Over the July 4th holiday weekend, I attended Westercon 66 at the Hilton Arden West Hotel in Sacramento. I participated in three group panels, and one solo panel, which is the primary focus of this blog post.
First, just for the sake of posterity, I'd like to list the three group panels on which I participated, with a special nod to my fellow panelists who helped make the respective panels enjoyable as well as educational (for me as well as the audience).
So these were the three group panels in which I participated. I've been on a number of similar panels over the course of the past few years, at Baycon, Fogcon, Convolution, and Westercon, but since the industry -- and technology -- change so rapidly, and the panelists differ from con to con, there is always an opportunity for the audience (and me as well) to learn something new or, at least, to learn how the industry has changed.July 5, 11:15:00, Sonoma conference roomThe Pain & Joy of Self PublishingSelf-publishing allows the author to retain total creative control, but means they forgo the benefits of being with a major label. Our panel discusses the benefits and drawbacks of self-publishing and how to compensate for not having an editor and publishing house.Panelists: M. Todd Gallowglas (M); Valerie Frankel; Marty Halpern; Emerian Rich; Karen Sandler; Jean Marie Stine.
July 6, 11:15:00, Sonoma conference roomSecrets of PublishingNearly every SF/fantasy author has been published by a smaller press at some point in their careers. It is also known for publishing new authors, midlist authors, short story collections, and other "odd" books typically rejected by the big New York publishers. Our panelists represent a spectrum of publications, and can "tellall."Panelists: David Maxine (M); Marty Halpern; Jacob Weisman.
[Note: I was under the impression that the "tell all" part of this panel was for the panelists to share some of their "publishing secrets" with the audience. Unfortunately, though I had come prepared with plenty of secrets, this was not the case. Instead, the discussion concerned copyright, distribution, etc. -- and I left with all of my "secrets" intact. Maybe next time....]
July 6, 12:30:00, Folsom conference roomPublishing Options: Traditional vs On-Demand and Self-PublishingThe days of needing your own printing press are long gone. With modern publishing methods you can print one copy or 1 million. Our panelists will discuss the benefits and drawbacks of the various publishing options.Panelists: Ben Yalow (M); Kelley Eskridge; Marty Halpern; Phyllis Kalbach; Emerian Rich; Jean Marie Stine.
And here are the details for my solo panel:
July 6, 3:00:00 Merlot conference roomAsk The EditorJoin Marty Halpern for "Ask the Editor." Bring your general editing questions or specific editing questions. You may also bring a copy of your own work for demo editing.Marty Halpern (M)
Fortunately, no one in the audience had brought manuscript pages to be demo-edited; I say "fortunately" because the projection system and flip chart that Westercon programming had promised to provide me were never delivered (which, in my overall experience at a number of Bay Area cons in recent years, is fairly typical; if you really need a projection system, flip chart, etc., bring your own).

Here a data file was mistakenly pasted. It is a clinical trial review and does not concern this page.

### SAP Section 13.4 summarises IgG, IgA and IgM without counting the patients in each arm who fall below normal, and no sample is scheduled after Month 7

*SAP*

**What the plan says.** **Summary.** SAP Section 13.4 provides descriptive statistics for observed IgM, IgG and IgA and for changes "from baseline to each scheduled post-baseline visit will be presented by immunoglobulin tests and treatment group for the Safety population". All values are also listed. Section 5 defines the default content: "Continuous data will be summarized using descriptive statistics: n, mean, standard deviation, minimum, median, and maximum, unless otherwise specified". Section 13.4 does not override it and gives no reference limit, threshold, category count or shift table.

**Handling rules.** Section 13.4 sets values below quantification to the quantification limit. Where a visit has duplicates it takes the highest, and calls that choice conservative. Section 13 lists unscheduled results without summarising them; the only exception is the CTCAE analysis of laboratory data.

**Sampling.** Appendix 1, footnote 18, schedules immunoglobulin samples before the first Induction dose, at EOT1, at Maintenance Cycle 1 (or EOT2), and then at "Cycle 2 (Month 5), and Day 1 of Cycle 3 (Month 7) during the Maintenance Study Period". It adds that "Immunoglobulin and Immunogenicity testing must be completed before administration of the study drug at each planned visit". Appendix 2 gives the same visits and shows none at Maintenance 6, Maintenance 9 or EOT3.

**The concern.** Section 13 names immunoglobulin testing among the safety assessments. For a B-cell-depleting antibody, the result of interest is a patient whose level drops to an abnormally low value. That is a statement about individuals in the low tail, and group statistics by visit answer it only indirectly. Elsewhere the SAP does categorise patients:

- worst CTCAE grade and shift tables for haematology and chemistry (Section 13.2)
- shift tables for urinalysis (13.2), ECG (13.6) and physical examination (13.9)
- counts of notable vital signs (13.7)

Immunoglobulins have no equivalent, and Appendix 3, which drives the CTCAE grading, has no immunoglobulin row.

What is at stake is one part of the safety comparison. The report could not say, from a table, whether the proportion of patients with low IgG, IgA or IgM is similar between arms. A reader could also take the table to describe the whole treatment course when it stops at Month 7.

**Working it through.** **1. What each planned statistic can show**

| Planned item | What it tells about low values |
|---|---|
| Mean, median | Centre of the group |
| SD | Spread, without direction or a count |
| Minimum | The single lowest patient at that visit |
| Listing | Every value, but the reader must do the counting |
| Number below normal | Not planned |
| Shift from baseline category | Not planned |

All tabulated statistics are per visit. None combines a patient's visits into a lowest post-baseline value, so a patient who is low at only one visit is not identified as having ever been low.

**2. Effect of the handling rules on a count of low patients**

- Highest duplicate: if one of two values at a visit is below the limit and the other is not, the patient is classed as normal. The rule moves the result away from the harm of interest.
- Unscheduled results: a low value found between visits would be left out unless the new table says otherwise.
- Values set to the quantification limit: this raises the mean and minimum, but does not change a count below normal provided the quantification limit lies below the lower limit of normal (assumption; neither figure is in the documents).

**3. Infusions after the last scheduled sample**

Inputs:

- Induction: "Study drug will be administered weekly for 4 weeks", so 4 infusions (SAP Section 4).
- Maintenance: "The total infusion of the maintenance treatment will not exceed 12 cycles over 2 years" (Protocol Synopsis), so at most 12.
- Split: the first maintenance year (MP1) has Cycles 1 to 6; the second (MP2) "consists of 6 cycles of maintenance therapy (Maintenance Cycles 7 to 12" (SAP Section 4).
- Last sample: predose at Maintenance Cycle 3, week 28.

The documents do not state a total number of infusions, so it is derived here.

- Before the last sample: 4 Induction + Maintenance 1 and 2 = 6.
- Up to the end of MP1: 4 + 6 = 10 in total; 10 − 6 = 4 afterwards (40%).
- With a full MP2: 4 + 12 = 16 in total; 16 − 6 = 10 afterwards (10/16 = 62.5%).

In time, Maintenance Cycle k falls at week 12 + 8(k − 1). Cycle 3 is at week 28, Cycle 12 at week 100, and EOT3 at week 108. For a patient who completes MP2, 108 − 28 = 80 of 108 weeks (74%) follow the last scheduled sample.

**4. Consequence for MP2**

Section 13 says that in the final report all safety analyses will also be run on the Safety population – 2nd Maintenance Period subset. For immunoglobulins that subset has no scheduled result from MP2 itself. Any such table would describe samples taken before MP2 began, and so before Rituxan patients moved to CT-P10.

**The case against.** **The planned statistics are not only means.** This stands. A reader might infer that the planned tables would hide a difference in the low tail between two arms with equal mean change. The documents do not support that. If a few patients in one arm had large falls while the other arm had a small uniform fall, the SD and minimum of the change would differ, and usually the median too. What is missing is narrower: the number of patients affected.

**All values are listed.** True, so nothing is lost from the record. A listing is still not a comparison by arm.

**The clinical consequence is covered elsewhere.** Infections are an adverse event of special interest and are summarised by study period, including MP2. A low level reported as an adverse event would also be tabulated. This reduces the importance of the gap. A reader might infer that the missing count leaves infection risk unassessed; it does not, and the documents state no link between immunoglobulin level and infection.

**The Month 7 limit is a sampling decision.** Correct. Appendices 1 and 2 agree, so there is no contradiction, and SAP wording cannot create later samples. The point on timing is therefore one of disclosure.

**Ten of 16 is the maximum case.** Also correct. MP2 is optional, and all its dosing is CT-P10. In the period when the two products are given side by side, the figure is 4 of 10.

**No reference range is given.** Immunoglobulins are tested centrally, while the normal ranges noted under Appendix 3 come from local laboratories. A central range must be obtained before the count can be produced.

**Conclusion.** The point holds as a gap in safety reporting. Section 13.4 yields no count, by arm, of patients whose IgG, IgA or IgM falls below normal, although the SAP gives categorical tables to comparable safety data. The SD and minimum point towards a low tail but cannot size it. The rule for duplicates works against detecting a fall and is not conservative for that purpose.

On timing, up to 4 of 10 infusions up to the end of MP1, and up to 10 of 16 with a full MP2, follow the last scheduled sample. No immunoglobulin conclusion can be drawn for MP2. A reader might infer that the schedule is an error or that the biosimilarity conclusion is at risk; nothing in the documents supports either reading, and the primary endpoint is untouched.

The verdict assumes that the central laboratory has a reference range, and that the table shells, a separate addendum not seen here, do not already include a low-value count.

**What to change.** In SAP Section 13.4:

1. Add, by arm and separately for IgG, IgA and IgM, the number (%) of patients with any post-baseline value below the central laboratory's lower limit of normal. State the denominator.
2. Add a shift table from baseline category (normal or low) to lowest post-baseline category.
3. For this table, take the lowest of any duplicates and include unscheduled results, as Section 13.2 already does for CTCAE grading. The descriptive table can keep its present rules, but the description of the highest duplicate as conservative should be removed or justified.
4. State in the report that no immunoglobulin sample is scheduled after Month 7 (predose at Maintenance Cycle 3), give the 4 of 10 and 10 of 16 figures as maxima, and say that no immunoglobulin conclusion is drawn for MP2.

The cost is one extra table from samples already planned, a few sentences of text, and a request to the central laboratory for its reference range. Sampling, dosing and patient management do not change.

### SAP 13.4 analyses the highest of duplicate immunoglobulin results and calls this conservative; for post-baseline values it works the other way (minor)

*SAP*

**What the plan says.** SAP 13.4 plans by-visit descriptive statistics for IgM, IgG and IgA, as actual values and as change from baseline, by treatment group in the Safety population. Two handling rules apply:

Following my lengthy introduction and some general chatting with the audience, I asked for questions -- and Effie Seiberg posed the following: "What would you like writers to start doing?" and "What would like writers to stop doing?"
These were actually very good questions, and the first part -- What I would like writers to start doing -- was easily answered: spell check your work! I'm not talking about spelling errors like "their," "they're," and "there." I'm talking about blatant spelling errors that even Microsoft's lousy spell checker would catch. Not to spell check your work is, in my humble editorial opinion, nothing but pure laziness. Blatant spelling errors in a manuscript will easily turn off a potential agent, editor, or publisher, because it shows a lack of respect for your own work (and their time).
Of course, once I had given the "spell check" response, a second thought immediately came to mind: style sheet. I've previously written about style sheets in December 2010, in February 2011, and again in January 2012. As I've mentioned at least once in those three blog posts, in my near fifteen years as an editor, only two authors have ever provided me with a style sheet: Michael A. Stackpole and Mark Teppo. Style sheets should become a matter of habit for every author, for novels especially, but for short stories, too. I would argue that a detailed style sheet will eliminate a number of questions and mark-ups on the author's manuscript, thus making the editor's job easier and, in turn, the author's job when the manuscript is returned.
As to the second half of Effie's question: What would I like writers to stop doing? -- though I thought for a brief moment, nothing really came to mind then -- and nothing has come to mind since. I'm not a stickler for formatting guidelines, or grammar rules, as long as the author is consistent throughout the manuscript. So I guess I could add a third point to the "What I would like writers to start doing": be consistent.
Which brings me to the audience participation part of this blog post: If you are an agent, an editor, and/or a publisher, what would you like writers to stop doing?